Generally though, I love the idea of creative organisation, even if this isn’t the most out there example. For instance the Tate Modern may not be the most radical museum ever, but I definitely appreciated how different paintings seemed to mean different things when classed according to subject or colour etc. as opposed to period or school as in most museums. The world is a dynamic place where things tend not to fall into clearly demarcated categories, and I’m not sure the benefits gained by efficiency outweigh the flat monotony of pretending things can be easily and definitively placed in categories. When you really need a book no matter how a place is organised you almost always need to ask the staff to look it up on the computer to find out where it is, so might as well make browsing into an experience, rather then a failed attempt to facilitate a customer’s trip from a to b, no book to book to door.

  15. MonkeyRobo says:

    As PCamps sez, Daunt Books in London has been doing this for a while — see http://www.dauntbooks.co.uk/ . It’s a marvellous shop.

  16. JJR1971 says:

    Very cool idea, indeed.

    It would make a good idea for a temporary travel-related display in a public library, too.

  17. MarinaMartin says:

    Very cool concept, even if it’s been done before.

    A random series of events led me to read “Prague” by Arthur Phillips (which is not about Prague at all, but rather about Budapest) shortly before my first trip to Hungary. Since he lived in Budapest himself before writing the book, all the places the characters visited were real. This made my trip to Budapest extremely enjoyable, as I could avoid tourist traps but have my own private guided tour.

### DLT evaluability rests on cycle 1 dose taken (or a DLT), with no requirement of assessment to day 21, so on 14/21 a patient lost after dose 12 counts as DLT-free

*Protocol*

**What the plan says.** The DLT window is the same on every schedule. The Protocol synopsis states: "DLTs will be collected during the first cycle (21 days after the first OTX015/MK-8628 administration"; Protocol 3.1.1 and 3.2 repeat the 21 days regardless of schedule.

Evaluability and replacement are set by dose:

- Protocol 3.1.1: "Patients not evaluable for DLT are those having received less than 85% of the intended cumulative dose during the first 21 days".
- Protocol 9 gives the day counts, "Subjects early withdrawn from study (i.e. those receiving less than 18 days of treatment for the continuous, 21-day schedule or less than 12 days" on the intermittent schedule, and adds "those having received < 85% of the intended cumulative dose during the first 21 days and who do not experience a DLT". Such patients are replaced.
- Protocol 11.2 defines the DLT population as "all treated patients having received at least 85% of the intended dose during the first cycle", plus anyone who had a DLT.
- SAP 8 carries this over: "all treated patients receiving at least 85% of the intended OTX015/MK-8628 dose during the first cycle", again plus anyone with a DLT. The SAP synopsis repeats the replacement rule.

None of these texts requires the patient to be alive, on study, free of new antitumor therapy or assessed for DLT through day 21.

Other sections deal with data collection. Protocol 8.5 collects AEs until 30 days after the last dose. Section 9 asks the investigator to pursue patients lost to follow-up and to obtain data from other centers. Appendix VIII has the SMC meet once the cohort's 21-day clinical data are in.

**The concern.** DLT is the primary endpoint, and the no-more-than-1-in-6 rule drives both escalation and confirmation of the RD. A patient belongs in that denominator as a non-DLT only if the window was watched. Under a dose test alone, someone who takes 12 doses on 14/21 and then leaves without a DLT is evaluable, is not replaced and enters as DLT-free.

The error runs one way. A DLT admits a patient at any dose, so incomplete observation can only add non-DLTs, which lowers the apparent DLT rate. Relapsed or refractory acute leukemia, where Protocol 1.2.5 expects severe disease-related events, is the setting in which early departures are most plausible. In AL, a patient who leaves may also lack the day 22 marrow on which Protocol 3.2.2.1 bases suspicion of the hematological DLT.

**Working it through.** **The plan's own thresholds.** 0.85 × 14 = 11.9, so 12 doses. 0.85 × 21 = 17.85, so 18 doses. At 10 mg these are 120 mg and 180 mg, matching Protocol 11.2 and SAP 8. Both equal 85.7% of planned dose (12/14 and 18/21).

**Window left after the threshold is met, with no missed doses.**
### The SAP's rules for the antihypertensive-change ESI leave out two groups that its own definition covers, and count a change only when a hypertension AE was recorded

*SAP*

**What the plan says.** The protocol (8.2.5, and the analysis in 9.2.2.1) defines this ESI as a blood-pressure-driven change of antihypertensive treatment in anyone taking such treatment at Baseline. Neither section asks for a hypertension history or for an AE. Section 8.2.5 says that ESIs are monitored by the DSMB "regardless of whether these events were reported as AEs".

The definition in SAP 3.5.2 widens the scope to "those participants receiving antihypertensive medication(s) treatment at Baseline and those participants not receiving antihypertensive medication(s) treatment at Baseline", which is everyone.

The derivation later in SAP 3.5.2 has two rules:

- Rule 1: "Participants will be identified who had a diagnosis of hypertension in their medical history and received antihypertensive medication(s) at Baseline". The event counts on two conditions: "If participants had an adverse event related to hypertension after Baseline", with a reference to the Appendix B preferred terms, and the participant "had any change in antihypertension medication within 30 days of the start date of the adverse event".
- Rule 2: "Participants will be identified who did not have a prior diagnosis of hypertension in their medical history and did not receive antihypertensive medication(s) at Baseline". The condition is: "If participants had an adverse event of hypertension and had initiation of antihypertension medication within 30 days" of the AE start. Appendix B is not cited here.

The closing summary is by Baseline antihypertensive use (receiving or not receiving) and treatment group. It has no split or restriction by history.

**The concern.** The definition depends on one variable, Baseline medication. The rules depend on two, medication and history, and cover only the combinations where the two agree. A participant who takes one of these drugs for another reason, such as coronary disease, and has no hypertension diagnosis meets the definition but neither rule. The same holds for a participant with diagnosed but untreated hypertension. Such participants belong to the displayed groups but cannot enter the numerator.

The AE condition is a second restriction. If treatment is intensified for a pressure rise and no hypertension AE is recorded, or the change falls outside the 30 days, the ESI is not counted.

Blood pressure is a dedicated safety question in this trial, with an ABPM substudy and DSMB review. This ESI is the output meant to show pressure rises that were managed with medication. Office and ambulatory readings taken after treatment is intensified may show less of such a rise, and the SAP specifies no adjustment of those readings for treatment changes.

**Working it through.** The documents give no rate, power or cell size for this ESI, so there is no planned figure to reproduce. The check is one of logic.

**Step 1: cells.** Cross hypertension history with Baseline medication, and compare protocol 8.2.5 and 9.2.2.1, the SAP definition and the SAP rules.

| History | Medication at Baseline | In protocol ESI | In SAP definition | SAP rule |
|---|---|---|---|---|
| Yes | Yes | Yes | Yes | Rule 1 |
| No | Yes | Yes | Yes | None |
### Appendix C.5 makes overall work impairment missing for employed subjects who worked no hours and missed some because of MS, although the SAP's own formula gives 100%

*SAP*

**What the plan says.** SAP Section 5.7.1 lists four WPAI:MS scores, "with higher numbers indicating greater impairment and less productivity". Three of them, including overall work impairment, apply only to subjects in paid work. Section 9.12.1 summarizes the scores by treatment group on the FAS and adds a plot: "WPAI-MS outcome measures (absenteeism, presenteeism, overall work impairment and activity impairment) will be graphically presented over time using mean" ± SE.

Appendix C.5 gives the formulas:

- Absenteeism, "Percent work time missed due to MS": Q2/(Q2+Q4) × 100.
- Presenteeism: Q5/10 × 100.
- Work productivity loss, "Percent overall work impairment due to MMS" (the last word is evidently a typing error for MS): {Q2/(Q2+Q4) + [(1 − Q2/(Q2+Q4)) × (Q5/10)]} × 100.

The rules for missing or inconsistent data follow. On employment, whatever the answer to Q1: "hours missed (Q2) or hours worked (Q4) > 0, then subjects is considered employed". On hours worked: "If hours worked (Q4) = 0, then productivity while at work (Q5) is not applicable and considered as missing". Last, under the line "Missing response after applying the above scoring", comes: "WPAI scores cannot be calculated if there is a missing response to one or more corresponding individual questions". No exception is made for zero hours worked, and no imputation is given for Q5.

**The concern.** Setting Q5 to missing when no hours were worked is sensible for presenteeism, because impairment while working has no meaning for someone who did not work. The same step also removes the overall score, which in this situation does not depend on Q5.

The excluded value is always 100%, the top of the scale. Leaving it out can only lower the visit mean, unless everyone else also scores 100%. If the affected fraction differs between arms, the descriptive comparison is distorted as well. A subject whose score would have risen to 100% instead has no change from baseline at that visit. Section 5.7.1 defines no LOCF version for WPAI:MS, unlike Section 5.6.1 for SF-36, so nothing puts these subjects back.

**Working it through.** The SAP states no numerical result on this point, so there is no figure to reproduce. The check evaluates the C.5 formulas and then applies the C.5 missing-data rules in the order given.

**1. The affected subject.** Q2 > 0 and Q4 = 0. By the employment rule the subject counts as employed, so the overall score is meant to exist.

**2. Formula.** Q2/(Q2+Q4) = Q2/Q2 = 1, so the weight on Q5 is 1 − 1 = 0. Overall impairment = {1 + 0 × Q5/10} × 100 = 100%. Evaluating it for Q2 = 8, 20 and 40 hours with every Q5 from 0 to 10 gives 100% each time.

18. JEM says:

    My mom has being doing this for years. It’s bloody confusing if you don’t know where an author is from!

  19. jenjen says:

    I bet it prompts some interesting staff meetings. Where to put Tolkien. Or spacey scifi?

  20. DataWhat says:

    As a former record store employee, I can only imagine the nice serendipity for the casual browser and the hair-pulling trauma for the clerk when somebody asks for a title.

    Bookworm: “Hi, I looked under Literature for ‘A Portrait of the Artist as a Young Man’ but didn’t find it. Do you have it in stock?”

    Frustrated poet with an English Degree behind the counter: “Hmmm…the computer says we have one copy, let’s check the Irish travel section, the Catholicism rebellion section, The ‘Desmond From LOST’s Fave Reads‘ endcap, behind the returns desk, and any number of other kooky places to see if we can track it down.”

    If your future blind date’s Facebook page says she’s really into William Carlos Williams and you want to do some pre-date cramming (so to speak) where do you start?

    Then again, when I was at Tower Records we always joked about putting every single CD in alphabetical order and calling it “World” music since it was all recorded on the planet, so I may have thought about this junk too much.

  21. Swizzlebat says:

    If you like that idea, you should check out the titles from Whereabouts Press; they’re a tiny publishing company in Berkeley that produces what they call “literary traveler’s companions;” whole books of the literature from a particular country (or iconic city) in translation.

    Last time I checked, they have titles on China, Costa Rica, Cuba, Prague, Amsterdam, Greece, and Japan. Definitely worth a look—you might even be able to find them at Idlewild.